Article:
Five-0 Redux: Honoring our fathers

Dec. 14, 2013 | 21 Comments

BY WENDIE BURBRIDGE / Special to the Star-Advertiser

To say this week’s episode of “Hawaii Five-0” was the most emotional and thought-provoking of the season might be the understatement of the year. Just watching the previews of the opening scene of “Hoʻonani Makua Kāne,” (three words, not two) which is Hawaiian for “Honor thy Father,” gave me chickenskin as I watched Ford Island, circa 1941, exploding on my screen.

After reading about the reenactment of the attack, as well as the Honouliuli Internment Camp, I was ready with my box of tissues to watch a fictionalized version of December 7th and some of its aftermath.

The December 7, 1941 attack on Pearl Harbor was recreated for this week's episode of "Hawaii Five-0." (Courtesy CBS)

The December 7, 1941 attack on Pearl Harbor was recreated for this week’s episode of “Hawaii Five-0.” (Courtesy CBS)

Writers Peter Lenkov and Ken Solarz, along with director Larry Teng, did not disappoint. The episode started off with a scene straight from the history books, using a newsreel from the 1940′s about servicemen enjoying the sights and sounds of Oʻahu. Yet after the hula dancers, Diamond Head and the Royal Hawaiian Hotel flashed by, we’re taken right to Naval Air Station Ford Island (part of today’s Joint Base Pearl Harbor-Hickam) and treated to a Sunday morning soldier’s breakfast of friendly wisecracks and a plate of S.O.S.

The attack officially started at 7:48 a.m. at Naval Air Station Kāneʻohe (currently Marine Corps Base Hawaii-Kāneʻohe Bay) and as the men start to see bombs being dropped and enemy planes flying overhead, the entire scene erupts as men try in vain to shoot down the bombers as they run from strafing bullets. We follow one young man, Ezra Clark, (Jarod Einsohn) who picks up a dead soldier’s weapon and begins his own version of shooting flying ducks in a barrel.

All this action in the first five minutes had me holding my breath, wondering what was going to happen to this young man. Would he make it? I mean, we all know what happened later that day — the sinking of the Arizona, the Oklahoma, the West Virginia, the California, the Utah, and the beaching of the Nevada.

Another scene of the December 7, 1941 attack recreated for this week's episode of "Hawaii Five-0." (Courtesy CBS)

Another scene of the December 7, 1941 attack recreated for this week’s episode of “Hawaii Five-0.” (Courtesy CBS)

So when we return to present day and find that young man now 72 years older and sitting in a wheelchair on the bow of the USS Missouri during a Pearl Harbor remembrance ceremony, we are grateful he has made it and lived so long.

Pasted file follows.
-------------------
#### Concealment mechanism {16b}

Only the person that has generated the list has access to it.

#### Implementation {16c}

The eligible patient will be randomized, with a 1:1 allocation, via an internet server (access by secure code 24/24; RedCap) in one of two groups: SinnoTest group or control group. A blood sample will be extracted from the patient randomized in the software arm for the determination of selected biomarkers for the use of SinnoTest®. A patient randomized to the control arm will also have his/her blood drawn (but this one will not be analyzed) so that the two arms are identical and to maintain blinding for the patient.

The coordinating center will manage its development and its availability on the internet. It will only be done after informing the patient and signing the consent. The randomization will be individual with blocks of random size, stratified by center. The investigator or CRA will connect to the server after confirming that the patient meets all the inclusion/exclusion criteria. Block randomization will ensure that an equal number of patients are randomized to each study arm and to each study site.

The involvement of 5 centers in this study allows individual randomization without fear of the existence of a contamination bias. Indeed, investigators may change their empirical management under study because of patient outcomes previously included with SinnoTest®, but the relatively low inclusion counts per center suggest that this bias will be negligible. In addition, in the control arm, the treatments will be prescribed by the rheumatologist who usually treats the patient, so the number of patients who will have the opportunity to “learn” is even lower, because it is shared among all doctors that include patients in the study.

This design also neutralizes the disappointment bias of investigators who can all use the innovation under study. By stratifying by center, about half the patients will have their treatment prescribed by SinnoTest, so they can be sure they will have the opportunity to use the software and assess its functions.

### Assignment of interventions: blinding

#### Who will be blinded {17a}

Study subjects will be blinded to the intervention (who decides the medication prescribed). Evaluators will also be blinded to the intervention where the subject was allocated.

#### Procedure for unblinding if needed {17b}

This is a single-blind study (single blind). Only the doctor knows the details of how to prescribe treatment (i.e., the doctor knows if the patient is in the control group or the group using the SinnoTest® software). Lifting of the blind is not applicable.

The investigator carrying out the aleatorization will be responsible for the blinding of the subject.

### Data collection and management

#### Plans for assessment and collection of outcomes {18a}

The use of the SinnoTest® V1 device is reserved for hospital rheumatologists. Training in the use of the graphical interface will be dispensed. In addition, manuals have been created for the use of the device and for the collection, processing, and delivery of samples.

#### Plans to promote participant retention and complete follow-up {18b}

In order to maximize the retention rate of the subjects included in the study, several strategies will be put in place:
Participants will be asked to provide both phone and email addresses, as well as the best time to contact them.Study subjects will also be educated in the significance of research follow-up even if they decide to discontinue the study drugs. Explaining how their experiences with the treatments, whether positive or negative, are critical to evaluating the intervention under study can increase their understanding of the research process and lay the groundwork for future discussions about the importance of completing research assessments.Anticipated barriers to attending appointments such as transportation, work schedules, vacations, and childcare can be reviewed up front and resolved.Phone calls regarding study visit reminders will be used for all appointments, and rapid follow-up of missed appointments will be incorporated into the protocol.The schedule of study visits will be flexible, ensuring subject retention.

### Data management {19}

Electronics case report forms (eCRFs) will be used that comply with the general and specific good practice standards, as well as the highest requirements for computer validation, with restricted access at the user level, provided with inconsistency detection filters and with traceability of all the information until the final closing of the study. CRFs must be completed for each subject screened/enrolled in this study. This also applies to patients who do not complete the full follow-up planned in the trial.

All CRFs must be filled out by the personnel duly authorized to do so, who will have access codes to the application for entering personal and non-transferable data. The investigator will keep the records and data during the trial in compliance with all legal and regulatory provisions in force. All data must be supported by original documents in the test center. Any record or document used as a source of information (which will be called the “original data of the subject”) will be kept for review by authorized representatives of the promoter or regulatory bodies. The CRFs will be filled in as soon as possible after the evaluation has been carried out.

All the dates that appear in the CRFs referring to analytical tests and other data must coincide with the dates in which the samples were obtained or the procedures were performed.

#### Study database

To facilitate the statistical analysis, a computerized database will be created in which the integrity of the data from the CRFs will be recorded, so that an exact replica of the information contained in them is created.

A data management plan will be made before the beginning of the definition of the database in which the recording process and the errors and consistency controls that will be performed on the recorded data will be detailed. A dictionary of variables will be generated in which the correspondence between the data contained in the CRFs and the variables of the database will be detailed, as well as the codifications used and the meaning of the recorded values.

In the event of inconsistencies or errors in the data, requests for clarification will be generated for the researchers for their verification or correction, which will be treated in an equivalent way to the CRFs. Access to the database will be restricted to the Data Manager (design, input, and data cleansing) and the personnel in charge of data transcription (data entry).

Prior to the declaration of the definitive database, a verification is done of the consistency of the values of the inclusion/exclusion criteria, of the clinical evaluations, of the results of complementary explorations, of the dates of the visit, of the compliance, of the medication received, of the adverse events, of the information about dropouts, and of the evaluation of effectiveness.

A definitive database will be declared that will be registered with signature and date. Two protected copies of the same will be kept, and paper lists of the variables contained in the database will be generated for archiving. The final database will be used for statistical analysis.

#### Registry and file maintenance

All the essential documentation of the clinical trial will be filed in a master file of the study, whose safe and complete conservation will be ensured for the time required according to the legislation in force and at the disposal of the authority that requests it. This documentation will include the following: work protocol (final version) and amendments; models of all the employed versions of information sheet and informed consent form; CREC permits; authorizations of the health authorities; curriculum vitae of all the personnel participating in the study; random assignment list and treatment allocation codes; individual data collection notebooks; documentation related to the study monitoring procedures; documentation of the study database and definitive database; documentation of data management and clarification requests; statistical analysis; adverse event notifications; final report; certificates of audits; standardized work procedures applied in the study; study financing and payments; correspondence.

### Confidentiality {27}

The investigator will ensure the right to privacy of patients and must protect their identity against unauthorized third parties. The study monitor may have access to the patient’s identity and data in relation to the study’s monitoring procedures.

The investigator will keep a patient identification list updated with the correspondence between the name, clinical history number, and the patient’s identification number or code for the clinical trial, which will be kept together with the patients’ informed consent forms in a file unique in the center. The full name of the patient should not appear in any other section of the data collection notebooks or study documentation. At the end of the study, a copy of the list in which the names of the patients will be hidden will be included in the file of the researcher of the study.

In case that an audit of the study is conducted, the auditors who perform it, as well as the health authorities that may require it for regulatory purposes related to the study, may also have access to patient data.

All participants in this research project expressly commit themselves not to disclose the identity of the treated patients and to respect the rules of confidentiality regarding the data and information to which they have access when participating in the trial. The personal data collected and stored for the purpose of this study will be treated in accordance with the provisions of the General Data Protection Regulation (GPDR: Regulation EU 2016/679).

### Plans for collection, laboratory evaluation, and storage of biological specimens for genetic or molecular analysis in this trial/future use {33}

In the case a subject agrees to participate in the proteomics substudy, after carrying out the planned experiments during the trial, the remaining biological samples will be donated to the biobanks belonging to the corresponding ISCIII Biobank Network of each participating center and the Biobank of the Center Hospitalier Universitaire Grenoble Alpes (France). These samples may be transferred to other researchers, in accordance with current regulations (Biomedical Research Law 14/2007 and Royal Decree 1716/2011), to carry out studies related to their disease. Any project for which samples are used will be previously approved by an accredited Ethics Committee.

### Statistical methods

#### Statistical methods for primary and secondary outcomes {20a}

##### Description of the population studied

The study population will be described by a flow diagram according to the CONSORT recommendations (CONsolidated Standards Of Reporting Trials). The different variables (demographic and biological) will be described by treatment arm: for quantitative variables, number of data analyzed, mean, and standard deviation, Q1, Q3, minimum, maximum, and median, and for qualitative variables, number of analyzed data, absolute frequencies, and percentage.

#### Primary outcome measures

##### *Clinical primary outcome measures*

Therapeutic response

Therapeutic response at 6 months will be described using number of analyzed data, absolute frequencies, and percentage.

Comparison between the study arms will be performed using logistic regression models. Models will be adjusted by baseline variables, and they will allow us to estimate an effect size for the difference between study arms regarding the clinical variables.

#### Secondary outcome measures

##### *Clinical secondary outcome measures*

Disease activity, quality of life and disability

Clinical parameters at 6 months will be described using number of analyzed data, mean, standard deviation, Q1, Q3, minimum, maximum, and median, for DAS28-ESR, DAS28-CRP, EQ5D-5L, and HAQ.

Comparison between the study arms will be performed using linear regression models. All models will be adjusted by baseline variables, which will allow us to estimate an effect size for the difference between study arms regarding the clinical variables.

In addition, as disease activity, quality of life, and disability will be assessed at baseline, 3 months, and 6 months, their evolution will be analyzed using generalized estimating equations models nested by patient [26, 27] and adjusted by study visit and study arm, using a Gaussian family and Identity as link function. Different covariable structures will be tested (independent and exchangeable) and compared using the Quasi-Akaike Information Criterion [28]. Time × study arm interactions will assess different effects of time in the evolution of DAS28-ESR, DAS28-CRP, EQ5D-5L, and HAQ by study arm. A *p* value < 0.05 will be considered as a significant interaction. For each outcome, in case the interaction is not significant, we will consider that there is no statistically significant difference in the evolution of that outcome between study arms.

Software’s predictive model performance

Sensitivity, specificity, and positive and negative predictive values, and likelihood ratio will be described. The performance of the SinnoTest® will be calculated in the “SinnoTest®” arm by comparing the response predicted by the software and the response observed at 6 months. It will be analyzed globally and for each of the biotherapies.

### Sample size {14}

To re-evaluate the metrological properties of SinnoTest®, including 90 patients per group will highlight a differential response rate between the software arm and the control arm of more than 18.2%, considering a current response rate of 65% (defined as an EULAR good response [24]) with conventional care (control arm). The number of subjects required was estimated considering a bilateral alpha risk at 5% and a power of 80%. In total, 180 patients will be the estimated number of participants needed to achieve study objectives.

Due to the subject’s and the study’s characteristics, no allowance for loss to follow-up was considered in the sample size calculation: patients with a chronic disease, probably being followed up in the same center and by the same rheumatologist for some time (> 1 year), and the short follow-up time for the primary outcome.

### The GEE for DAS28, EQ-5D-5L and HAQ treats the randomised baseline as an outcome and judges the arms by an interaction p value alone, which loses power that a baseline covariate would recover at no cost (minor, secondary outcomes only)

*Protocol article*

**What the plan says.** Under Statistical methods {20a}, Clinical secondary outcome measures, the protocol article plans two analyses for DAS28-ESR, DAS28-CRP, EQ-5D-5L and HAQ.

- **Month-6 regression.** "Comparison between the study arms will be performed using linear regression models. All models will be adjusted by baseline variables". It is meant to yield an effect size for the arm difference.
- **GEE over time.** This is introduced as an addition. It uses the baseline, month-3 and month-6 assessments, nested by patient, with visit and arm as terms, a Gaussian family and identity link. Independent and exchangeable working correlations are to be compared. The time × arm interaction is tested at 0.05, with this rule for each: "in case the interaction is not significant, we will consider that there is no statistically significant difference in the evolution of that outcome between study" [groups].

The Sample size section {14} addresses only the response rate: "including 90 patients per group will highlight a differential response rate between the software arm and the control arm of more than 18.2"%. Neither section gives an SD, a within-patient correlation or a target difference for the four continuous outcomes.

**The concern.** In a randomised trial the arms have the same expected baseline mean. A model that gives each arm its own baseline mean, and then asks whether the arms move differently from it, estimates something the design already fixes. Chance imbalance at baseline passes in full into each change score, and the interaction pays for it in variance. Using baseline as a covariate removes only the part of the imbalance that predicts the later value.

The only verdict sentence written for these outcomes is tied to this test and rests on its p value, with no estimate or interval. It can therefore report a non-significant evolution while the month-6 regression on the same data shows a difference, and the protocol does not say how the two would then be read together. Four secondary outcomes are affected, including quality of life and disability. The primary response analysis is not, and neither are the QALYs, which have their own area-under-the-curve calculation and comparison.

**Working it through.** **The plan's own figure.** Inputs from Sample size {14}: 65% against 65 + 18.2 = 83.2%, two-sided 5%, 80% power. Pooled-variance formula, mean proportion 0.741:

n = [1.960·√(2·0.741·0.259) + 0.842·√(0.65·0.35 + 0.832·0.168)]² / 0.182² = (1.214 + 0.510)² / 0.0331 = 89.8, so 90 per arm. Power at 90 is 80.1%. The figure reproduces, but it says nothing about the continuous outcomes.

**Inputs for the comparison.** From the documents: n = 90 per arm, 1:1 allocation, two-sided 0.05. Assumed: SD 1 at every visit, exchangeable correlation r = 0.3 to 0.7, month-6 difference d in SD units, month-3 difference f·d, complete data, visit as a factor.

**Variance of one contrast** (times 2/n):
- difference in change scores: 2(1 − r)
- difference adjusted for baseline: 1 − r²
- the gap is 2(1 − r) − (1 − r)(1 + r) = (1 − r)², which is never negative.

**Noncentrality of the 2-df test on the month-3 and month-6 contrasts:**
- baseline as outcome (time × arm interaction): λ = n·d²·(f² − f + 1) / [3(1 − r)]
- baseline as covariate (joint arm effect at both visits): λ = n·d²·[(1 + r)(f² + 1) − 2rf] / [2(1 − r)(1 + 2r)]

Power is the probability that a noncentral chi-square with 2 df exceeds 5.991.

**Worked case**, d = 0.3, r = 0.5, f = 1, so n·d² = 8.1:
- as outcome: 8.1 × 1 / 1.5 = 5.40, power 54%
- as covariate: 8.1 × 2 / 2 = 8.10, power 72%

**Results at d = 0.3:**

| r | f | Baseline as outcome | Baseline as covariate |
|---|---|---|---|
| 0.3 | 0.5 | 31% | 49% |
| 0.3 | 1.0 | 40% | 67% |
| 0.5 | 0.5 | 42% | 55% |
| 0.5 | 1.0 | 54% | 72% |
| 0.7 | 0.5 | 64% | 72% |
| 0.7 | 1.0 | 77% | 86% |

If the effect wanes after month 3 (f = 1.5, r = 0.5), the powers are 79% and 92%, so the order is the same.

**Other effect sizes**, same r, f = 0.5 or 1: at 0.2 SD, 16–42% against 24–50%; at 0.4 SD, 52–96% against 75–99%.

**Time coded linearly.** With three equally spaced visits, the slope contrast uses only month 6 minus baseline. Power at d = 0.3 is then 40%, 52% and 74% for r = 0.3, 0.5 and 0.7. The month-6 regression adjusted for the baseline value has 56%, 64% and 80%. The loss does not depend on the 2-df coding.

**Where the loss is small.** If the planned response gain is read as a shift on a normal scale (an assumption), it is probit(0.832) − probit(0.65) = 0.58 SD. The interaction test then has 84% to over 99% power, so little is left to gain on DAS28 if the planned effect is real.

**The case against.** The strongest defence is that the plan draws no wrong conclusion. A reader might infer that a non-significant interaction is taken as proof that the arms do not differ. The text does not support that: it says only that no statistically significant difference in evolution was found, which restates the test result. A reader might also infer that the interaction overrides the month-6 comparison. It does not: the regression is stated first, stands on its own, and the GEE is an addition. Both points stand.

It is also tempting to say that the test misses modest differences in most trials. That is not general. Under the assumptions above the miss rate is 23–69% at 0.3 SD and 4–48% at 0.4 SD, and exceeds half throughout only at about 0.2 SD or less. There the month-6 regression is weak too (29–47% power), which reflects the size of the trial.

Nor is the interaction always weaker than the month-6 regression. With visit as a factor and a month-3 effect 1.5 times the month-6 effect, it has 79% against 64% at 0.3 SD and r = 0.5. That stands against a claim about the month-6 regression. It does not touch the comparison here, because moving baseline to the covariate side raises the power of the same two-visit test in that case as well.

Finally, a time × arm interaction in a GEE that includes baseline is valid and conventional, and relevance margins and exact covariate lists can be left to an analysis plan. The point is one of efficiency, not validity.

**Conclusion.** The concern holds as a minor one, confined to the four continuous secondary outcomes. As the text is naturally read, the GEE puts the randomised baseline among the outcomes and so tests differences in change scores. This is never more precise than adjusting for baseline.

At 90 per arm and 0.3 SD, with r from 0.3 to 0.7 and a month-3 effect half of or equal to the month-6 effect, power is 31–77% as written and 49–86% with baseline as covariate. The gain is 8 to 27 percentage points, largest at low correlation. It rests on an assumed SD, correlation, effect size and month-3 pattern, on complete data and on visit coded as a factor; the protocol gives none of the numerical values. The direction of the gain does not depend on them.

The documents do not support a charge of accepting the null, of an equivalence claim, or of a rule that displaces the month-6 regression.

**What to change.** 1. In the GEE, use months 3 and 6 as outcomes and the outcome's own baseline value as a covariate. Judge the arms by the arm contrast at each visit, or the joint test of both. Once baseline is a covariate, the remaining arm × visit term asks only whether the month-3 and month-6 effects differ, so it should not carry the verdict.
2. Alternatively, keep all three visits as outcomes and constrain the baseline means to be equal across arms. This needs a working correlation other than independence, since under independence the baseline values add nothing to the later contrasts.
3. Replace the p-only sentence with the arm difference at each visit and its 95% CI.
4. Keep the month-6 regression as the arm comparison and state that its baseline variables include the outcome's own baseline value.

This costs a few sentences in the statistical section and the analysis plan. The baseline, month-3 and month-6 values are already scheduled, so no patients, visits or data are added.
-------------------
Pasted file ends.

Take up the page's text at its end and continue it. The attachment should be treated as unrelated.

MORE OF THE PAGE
But then — in true “Hawaii Five-0” fashion — we get the twist. And this comes not only with a tug on the heartstrings, but it also starts what becomes an intriguing, amazing case.

McGarrett (Alex O’Loughlin) is also sitting on the bow of the Mighty Mo, with his best gal and now teammate, Catherine Rollins (Michelle Borth), and sees an older Japanese man watching the ceremony from the pier. As he and Cath leave, he sees the older gentleman following the former soldier in his wheelchair and pull out a gun. McGarrett disarms him and the man confesses he was going to kill the person who killed his father and dishonored his family.

Extras mill about between shots during filming of "Hawaii Five-0." The scene depicted the Honouliuli internment camp during World War II. (Star-Advertiser photo by Jamm Aquino)

Extras mill about between shots during filming of “Hawaii Five-0.” The scene depicted the Honouliuli internment camp during World War II. (Star-Advertiser photo by Jamm Aquino)

With me so far? All this action and drama and we’re not even to the first commercial break. The Pearl Harbor survivor in the wheelchair, of course, is a much older Ezra Clark, played by Jack Axelrod, who I swore was one of the survivors who talked to me and my son the last time we were at the Arizona Memorial. But no, Mr. Axelrod is a seasoned film and television actor.

The older Japanese man is David Toriyama (actor James Saito, aged nicely to look like a pretty sprightly 82-year-old) who claimed when he and his family were held at the Honouliuli Internment Camp, Clark shot and killed his father in order to steal their family katana, which had been handed down for centuries.

Forgive me for going through that first scene in such detail, but this episode was one I could write about for a few days. Not only was the story so good and the visuals truly awesome, but the story was one I completely bought. The episode was called “a bit melodramatic” by critics, but for someone who grew up looking at a lot of red dirt in a neighborhood where one neighbor was from Germany and told me stories about Nazis during World War II and another was from Hiroshima and would not say one word about surviving the war or the atom bomb, I was hooked.